Veggies and fruits are temperamental little things in the freezer. If you don't prepare them properly, the expanded water in the cells will make them mushy once you thaw them. I am not overly ambitious about freezing produce just yet, but for those with the desire - check out the National Center for Home Food Preservation. No joke - they have a complete list of canning, freezing, drying and pickling techniques for a huge variety of foods. Very handy if you find a crazy sale at the market or local farmstand. If you buy your veggies already frozen, just make sure the bag is well sealed after each use - I keep a bunch of twist ties handy just for that purpose. And don't make the mistake of storing them in the door shelves of the freezer - the repeated opening and closing of the door causes enough thaw to create ice in the bag. The only thing I keep on the freezer door are ice packs for the lunch boxes.
Here's where the marker comes in handy. A pile of neatly wrapped packages in the freezer is great, but it would be helpful to know what's inside. Label and date everything you store, not only so you know what you're thawing, but when it was put in there - it's probably not a good idea to cook up that lost chicken thigh if you vaguely remember buying chicken thighs in 2007.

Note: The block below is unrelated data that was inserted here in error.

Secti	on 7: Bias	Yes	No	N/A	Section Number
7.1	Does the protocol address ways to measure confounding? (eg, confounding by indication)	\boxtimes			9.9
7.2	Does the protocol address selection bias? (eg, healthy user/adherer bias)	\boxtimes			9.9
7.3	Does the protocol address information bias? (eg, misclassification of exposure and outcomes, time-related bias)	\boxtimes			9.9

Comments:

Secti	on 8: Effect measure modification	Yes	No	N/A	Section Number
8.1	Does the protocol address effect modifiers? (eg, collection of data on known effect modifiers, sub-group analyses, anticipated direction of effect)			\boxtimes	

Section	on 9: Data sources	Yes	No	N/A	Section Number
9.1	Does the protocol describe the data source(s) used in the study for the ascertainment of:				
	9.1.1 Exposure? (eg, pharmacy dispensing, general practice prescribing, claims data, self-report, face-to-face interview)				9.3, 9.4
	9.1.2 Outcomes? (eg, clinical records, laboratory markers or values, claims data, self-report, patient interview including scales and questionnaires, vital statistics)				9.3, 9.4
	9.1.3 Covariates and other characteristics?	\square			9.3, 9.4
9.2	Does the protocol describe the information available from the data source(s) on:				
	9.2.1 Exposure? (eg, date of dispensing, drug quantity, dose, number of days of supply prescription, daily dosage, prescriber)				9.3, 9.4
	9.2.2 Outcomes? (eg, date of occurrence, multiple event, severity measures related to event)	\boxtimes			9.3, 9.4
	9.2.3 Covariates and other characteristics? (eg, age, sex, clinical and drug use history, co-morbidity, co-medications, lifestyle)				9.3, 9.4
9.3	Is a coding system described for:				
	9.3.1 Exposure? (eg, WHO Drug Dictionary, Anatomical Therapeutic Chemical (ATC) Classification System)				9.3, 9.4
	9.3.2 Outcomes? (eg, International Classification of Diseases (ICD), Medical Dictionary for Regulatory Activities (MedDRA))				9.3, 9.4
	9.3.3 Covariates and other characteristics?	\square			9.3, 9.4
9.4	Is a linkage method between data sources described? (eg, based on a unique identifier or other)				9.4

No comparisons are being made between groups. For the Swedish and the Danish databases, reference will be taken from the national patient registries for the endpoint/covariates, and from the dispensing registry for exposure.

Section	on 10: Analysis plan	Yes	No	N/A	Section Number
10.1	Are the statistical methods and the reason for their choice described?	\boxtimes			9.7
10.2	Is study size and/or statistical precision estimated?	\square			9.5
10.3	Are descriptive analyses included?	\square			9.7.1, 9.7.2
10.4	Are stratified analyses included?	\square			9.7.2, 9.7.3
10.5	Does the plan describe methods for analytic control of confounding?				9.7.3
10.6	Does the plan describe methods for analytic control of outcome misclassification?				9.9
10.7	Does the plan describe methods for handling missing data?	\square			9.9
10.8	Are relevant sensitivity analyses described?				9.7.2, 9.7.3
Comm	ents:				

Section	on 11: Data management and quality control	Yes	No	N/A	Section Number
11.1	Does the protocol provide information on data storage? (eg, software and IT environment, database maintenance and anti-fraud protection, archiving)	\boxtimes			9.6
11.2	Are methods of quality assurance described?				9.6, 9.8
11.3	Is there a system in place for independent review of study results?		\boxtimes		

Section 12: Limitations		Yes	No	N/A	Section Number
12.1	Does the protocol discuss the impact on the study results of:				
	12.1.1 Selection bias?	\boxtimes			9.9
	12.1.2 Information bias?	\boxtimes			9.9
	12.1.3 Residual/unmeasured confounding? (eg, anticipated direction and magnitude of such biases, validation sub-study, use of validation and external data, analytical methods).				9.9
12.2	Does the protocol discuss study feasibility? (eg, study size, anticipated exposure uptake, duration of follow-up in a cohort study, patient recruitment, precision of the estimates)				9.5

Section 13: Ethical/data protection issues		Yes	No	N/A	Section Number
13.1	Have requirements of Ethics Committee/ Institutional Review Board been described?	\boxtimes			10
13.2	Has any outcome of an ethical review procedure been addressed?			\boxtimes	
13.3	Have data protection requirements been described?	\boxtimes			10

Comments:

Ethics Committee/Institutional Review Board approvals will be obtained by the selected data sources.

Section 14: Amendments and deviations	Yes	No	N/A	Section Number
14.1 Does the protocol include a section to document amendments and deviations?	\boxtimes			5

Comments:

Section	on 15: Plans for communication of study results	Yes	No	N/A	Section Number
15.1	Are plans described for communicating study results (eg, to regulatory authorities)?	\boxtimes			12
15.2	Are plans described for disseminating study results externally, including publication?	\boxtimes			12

The fridge is where you want to make the most of the plastic storage containers. I actually have a system in my fridge - most of the leftovers are stored on the right side of the fridge with main dishes on the bottom, side dishes on the middle shelf. I use a dry-erase marker to write the contents and the date on the side of the container. And I put the newest leftovers toward the back, so that I'm always using the older stuff first. Leftovers never last more than a week in my house but this system keeps me from serving the same dish twice in a row, and ensures that I don't end up with a new species of animal growing in a dark corner of the fridge.
The FDA has posted that detail how long certain foods can be stored in the fridge. Our friends at Clemson University have also made a great reference tool for storing leftovers - you have to scroll down a bit to get to the timeline grid.
It might seem like a lot of unnecessary work, but if it means holding onto your savings instead of having to replace food because it spoiled, it's well worth it!